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Old 01-07-2017, 05:20 AM
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Default 1285 Fox

I thought some of you might find this intersting.

Some of you may have seen this on facebook, for those who haven't, how's this for a seasons catch?




I love the last comment.
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Old 01-07-2017, 06:36 AM
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Thats a busy busy man too bad they dont fetch a good price auction ..thanx for sharing keg
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Old 01-07-2017, 07:13 AM
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Quite a picture ,a lot of work and time in getting them. Im betting Martys barn pic of coyotes beats this guys paycheck by a long ways .
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Old 01-07-2017, 10:08 AM
Big Grey Wolf Big Grey Wolf is offline
 
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That guy sure goes hard, would be interesting to know some of his fox trapping technique. Now I know why we get such poor prices for our fox.
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Old 01-07-2017, 10:10 AM
Tfng Tfng is offline
 
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Originally Posted by Big Grey Wolf View Post
That guy sure goes hard, would be interesting to know some of his fox trapping technique. Now I know why we get such poor prices for our fox.
He posts a bit over on Trapperman.
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  #6  
Old 01-07-2017, 10:23 AM
waterninja waterninja is online now
 
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1285 in one year? On a 100 mile trapline? That is unbelievable. WOW is right. you wouldn't think there could be that many foxes in that amount of area. What an awesome pic.
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Old 01-08-2017, 01:37 PM
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Originally Posted by waterninja View Post
1285 in one year? On a 100 mile trapline? That is unbelievable. WOW is right. you wouldn't think there could be that many foxes in that amount of area. What an awesome pic.
I wonder if there are even that many Fox in all of Alberta.

It's not like I see one or more every day. If I see one a month I've seen a lot for that month.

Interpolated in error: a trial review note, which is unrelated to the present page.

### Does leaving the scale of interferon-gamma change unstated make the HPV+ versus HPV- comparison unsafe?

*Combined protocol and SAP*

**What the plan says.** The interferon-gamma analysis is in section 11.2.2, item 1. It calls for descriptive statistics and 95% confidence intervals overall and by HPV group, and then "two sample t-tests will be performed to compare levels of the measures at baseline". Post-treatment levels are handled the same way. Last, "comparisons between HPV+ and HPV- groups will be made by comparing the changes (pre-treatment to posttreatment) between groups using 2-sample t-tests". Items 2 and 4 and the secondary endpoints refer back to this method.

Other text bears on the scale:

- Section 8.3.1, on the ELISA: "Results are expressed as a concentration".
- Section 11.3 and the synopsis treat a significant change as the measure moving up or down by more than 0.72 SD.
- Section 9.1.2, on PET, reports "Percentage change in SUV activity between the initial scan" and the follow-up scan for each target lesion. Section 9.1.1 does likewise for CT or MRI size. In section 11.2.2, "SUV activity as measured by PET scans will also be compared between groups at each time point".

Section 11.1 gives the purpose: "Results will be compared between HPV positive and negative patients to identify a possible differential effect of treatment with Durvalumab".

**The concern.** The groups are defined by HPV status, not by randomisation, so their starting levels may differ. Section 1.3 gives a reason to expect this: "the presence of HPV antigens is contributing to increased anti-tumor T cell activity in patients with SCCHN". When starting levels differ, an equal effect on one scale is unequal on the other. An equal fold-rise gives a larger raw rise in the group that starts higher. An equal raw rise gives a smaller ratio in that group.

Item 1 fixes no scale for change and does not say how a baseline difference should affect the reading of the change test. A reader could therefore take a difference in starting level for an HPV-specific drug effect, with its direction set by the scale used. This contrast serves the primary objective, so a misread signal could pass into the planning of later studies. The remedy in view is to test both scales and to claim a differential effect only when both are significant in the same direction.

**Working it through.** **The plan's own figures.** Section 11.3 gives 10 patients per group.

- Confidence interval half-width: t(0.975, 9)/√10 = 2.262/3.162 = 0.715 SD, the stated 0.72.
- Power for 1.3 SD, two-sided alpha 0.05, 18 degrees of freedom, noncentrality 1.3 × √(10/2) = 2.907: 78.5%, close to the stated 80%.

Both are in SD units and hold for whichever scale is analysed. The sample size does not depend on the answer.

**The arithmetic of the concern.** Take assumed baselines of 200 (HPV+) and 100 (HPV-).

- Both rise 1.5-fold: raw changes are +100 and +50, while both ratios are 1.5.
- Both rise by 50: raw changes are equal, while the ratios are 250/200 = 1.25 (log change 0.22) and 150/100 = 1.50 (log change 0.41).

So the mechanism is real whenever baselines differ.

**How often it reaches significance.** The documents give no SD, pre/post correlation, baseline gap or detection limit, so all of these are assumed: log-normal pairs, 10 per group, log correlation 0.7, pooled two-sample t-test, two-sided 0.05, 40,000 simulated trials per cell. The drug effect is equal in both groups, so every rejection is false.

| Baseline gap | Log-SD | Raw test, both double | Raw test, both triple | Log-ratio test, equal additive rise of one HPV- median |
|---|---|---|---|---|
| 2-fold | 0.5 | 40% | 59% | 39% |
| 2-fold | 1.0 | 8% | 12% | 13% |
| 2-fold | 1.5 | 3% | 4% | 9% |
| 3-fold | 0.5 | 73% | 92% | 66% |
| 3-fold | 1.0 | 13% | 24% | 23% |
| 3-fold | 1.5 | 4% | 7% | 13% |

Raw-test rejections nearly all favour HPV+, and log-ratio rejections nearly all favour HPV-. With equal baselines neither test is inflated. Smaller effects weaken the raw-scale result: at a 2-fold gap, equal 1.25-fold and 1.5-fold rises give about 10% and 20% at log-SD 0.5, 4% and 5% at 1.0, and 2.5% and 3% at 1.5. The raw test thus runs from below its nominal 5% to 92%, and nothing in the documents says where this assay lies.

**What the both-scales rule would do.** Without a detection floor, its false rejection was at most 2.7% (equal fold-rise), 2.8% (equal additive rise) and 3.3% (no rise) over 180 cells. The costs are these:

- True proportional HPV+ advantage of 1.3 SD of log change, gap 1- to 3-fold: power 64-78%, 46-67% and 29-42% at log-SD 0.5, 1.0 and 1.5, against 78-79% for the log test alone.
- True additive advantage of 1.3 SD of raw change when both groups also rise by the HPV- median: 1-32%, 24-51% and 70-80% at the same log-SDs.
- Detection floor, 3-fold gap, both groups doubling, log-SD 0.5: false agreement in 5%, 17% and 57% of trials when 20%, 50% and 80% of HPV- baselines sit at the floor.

And the tracks suggest I'm seeing all there is out there.
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The railroad cars can go.
I'm not allowed to shoot off steam,
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And see who catches Hell!
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Old 01-09-2017, 08:12 AM
Big Grey Wolf Big Grey Wolf is offline
 
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Keg, your Northern area probably has high wolf and coyote numbers. My guess is they are keeping the fox numbers in check. The Parkland areas in Alberta appear to produce high numbers of fox by guys targeting coyotes and catching fox in their snares.
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Old 01-09-2017, 11:34 PM
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Originally Posted by Big Grey Wolf View Post
Keg, your Northern area probably has high wolf and coyote numbers. My guess is they are keeping the fox numbers in check. The Parkland areas in Alberta appear to produce high numbers of fox by guys targeting coyotes and catching fox in their snares.
I lived in Wetaskiwin for 18 years, the rest of my 62 years on this planet have been spent in this area.

Things change. I don't know what it's like around central Alberta. Wetaskiwin, Camrose, Pigeon Lake, these days but I know that when I lived there there were far more Coyotes there then here.
And I know that the Coyote population here is about the same as it was when I was a kid.
And right now we have very few Fox and a ton of Wolves.

I don't see any connection between Coyote numbers and Wolf numbers.
The wolf population here was low up into the 1980s. Now it's very high, but the Coyote numbers seem about the same now as they were then.

I'm not sure about Fox, they haven't been around long enough for me to even start to draw any conclusions about their interaction with Wolves or Coyotes.

There were no Fox in the Wetaskiwin area when I lived there and next to none here back then either.
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I'm not allowed to run the train
The whistle I can't blow…
I'm not allowed to say how far
The railroad cars can go.